Carolyn Y. Johnson
The form letters from the San Diego County Medical Examiner’s Office were supportive but grim.
“This is a courtesy communication to inform you that your patient (Name, Date of Birth) died on (date). Prescription drug overdose was either the primary cause of death or contributed to the death,” said the letters, sent to hundreds of doctors who in the past 12 months had prescribed opioids to patients who later died. “… We hope that you will take this as an opportunity to join us in preventing future deaths from drug overdose.”
The notices were a simple but unusual experiment — part of a growing research effort aimed at finding solutions to the opioid epidemic that is estimated to have killed almost 50,000 people from overdoses last year. They also addressed an almost astonishing gap in the American health-care system — the gulf between the care doctors provide and their knowledge about the consequences for patients. Many doctors who prescribe painkillers may believe that addiction is a problem that happens to other doctors’ patients, because they never learn about their own patients who died of an overdose.
The letters were successful, although the effects were modest. Doctors who were informed of their patients’ deaths were 7 percent less likely to start new patients on opioids and issued fewer high-dose prescriptions over the next three months, compared with those who did not receive a letter. In total, there was a 9.7 percent reduction in the total amount of opioids they prescribed, according to results published Thursday in the journal Science.
“What’s particularly interesting to me is the personal nature of it,” said Alexander Chiu, a surgeon at Yale New Haven Hospital who was not involved in the study. “Depending on what field you’re in, [the opioid epidemic] can feel a little remote. If you’re not a pain doctor or a primary-care doctor, it’s not quite as common to know or see your actions having a negative impact, which is what this is showing — it makes it very real. As evidence-based as we are as a profession, sometimes anecdotes can be really powerful.”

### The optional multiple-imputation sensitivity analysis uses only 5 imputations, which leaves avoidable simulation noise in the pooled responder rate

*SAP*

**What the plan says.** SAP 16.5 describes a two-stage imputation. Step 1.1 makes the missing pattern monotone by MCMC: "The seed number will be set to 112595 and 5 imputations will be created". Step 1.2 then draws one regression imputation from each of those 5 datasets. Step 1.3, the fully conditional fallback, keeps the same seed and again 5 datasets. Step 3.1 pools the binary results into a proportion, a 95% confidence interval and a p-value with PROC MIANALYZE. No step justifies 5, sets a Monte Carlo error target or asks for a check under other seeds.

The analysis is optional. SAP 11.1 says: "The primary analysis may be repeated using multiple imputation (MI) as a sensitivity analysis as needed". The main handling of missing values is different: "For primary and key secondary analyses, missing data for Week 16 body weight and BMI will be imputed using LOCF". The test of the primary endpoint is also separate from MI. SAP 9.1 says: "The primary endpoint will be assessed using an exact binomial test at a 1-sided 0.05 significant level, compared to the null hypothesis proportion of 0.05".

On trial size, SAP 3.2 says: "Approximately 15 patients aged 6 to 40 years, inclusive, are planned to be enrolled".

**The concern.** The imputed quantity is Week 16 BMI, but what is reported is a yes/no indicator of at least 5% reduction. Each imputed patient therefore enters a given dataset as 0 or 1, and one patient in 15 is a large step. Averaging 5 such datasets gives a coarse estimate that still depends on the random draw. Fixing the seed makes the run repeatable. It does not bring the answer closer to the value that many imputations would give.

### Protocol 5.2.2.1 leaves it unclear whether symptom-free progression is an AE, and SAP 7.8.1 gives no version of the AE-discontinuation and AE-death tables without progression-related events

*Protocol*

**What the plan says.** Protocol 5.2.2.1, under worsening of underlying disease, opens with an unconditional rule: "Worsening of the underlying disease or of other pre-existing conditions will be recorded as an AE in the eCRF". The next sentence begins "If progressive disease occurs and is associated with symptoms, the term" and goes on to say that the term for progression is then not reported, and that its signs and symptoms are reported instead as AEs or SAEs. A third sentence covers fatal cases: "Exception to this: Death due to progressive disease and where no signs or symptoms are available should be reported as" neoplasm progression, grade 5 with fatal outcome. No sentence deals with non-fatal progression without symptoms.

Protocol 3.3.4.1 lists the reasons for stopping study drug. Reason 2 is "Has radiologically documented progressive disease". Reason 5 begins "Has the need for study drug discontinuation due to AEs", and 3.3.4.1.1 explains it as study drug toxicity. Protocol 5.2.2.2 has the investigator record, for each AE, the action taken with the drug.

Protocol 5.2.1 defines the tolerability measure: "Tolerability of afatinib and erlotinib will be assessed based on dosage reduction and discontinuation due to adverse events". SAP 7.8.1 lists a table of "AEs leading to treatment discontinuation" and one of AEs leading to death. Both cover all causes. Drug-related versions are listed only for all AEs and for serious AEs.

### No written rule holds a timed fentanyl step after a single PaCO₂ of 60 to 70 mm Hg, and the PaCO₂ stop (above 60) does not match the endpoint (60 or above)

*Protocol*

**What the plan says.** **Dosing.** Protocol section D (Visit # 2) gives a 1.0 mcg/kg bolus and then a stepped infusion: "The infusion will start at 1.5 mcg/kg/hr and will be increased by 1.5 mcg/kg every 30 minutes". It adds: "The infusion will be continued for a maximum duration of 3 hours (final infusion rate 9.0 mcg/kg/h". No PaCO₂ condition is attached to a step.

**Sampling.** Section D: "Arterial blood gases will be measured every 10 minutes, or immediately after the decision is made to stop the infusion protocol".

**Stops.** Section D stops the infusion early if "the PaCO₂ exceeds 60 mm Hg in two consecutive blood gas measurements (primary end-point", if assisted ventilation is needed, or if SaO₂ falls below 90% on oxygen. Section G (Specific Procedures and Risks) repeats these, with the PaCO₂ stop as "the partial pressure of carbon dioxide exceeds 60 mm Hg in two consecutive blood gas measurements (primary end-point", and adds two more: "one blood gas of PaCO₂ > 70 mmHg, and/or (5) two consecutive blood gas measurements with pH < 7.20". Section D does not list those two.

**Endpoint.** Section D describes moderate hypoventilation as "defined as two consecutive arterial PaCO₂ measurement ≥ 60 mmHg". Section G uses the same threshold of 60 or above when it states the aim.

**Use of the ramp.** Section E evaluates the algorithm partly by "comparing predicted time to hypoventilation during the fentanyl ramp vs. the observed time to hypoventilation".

Researchers at the University of Southern California worked with San Diego County’s chief deputy medical examiner on the project, which is part of an emerging thread of research into nudges and policy changes that could affect physicians’ behavior, after years of top-down efforts to restrict or set guidelines on how opioids should be used or to track prescriptions.
There’s evidence that the volume of prescription opioids being dispensed overall is beginning to decline, but a study published this month in the BMJ, looking at people with commercial insurance and private Medicare plans, found that the trend may not be uniform. Opioid use and the average daily dose given have not declined substantially for people covered by that type of insurance, according to the study.
The new study, and others, are focused on fixing subtle biases that may enable the rampant use of opioids — one of which could be human nature itself.